The complexity of the circuit traces on the layers of a typical printed circuit board (PCB) poses a serious problem when preparing a thermal model of the board. Thermal analysts have resorted to the use of an average or so called, “effective thermal conductivity”, Keff, treating the board as a homogeneous medium in their PCB thermal models. This approach carries with it the possibility of significant error in the prediction of board temperatures. A typical PCB will have large variations in the density and pattern of the circuit traces, and a single value of Keff cannot accurately represent all board locations. An alternative approach to this long standing problem is presented in this paper. In the new procedure the thermal conductance between pairs of nodes is computed using all of the details of the circuit traces in the internodal region. The trace information is obtained from bitmap files of each circuit layer, files which may be generated from the board CAD files. The conductances are utilized in a general purpose thermal analyzer for computation of system temperatures. Using the details of the local circuit traces in the computation of internodal conductances results in a more accurate thermal model.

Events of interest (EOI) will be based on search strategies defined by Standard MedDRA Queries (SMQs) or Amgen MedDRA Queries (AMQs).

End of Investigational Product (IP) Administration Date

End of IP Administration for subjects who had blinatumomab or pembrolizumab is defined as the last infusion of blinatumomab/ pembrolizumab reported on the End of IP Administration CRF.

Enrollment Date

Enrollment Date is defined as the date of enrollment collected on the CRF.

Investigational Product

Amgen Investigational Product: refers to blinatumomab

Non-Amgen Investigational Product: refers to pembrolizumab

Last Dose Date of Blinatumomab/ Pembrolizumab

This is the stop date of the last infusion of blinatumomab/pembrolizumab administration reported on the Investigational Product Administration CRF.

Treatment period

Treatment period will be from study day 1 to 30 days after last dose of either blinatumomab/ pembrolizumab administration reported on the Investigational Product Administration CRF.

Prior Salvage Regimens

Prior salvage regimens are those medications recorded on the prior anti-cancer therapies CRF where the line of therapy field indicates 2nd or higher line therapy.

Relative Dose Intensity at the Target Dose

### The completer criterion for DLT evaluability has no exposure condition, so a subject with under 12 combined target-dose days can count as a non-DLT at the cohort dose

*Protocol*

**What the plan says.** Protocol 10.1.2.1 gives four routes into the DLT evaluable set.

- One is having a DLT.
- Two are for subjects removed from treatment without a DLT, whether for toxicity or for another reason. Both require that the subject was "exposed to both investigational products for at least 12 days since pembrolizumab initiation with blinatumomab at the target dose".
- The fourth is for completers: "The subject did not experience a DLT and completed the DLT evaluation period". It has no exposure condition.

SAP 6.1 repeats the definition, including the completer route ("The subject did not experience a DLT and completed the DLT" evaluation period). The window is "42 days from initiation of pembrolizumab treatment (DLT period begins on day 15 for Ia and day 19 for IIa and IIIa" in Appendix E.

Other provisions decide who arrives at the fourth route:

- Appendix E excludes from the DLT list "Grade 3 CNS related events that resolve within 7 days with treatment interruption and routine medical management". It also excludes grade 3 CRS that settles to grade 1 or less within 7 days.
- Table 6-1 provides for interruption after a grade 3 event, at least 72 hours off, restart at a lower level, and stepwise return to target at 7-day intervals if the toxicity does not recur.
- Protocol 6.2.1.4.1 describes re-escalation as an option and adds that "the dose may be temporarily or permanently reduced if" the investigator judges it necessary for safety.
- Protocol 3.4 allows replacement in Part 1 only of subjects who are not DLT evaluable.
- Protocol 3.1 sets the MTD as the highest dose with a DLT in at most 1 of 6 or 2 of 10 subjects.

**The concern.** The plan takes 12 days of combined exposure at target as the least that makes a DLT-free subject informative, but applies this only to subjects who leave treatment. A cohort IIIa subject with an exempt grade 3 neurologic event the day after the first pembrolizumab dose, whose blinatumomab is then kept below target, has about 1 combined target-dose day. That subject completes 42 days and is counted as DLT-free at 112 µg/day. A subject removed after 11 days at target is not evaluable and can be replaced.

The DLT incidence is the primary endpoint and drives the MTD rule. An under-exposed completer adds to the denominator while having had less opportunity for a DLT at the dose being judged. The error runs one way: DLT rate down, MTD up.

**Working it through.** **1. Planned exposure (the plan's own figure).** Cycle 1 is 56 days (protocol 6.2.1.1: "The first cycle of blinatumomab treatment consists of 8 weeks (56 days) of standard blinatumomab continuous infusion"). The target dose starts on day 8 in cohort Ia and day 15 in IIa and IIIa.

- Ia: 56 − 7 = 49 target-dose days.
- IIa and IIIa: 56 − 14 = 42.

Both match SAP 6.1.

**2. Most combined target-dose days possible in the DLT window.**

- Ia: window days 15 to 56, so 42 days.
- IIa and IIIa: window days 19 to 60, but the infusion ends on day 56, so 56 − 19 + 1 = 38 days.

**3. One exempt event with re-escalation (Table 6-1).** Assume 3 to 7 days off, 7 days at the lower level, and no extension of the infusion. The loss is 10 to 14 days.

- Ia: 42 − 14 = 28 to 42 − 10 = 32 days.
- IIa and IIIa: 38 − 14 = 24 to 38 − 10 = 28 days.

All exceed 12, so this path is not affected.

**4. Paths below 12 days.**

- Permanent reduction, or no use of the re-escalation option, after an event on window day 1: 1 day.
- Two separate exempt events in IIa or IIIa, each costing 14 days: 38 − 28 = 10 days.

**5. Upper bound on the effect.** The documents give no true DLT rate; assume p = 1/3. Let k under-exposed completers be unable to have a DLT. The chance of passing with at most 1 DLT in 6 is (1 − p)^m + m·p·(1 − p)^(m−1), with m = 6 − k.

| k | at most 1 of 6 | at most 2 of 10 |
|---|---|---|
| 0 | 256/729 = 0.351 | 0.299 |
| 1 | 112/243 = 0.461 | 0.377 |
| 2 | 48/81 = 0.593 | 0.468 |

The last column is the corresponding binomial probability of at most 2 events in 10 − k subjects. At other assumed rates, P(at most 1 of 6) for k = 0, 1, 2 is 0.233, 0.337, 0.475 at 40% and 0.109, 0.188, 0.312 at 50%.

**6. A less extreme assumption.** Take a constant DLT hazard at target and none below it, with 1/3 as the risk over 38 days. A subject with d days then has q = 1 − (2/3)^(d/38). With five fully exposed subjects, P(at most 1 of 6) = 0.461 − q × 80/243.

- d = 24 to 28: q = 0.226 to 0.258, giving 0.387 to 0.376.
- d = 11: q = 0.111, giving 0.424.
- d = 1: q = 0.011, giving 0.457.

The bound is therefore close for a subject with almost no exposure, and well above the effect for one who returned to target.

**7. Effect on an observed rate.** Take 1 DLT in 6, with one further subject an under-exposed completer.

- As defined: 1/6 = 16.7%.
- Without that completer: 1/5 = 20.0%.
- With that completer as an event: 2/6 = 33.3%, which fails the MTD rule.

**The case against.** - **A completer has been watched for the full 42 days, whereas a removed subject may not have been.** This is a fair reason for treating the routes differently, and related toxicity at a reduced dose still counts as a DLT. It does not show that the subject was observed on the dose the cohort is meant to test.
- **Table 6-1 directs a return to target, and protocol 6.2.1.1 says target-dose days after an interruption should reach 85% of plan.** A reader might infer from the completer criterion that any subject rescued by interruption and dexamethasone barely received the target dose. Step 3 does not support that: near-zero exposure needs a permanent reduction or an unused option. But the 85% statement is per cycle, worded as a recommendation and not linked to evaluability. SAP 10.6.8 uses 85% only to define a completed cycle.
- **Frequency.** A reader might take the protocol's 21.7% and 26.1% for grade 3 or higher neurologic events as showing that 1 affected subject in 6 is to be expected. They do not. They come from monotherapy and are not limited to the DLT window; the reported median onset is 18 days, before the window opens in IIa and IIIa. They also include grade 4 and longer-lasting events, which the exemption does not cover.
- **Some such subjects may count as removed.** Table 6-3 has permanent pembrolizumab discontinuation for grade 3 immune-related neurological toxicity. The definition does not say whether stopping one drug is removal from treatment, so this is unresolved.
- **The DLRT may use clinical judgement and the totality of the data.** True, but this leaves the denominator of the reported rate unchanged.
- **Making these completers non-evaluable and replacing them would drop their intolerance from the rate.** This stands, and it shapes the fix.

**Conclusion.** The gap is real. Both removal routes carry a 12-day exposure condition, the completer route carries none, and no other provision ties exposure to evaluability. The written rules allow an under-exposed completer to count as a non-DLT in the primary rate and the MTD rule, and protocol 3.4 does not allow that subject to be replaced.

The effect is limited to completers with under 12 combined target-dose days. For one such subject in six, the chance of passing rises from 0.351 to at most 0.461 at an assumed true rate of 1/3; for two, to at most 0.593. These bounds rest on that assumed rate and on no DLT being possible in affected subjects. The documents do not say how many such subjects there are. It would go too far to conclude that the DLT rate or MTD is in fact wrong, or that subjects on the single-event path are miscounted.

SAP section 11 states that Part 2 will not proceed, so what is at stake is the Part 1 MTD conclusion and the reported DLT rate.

This content is only available via PDF.
You do not currently have access to this content.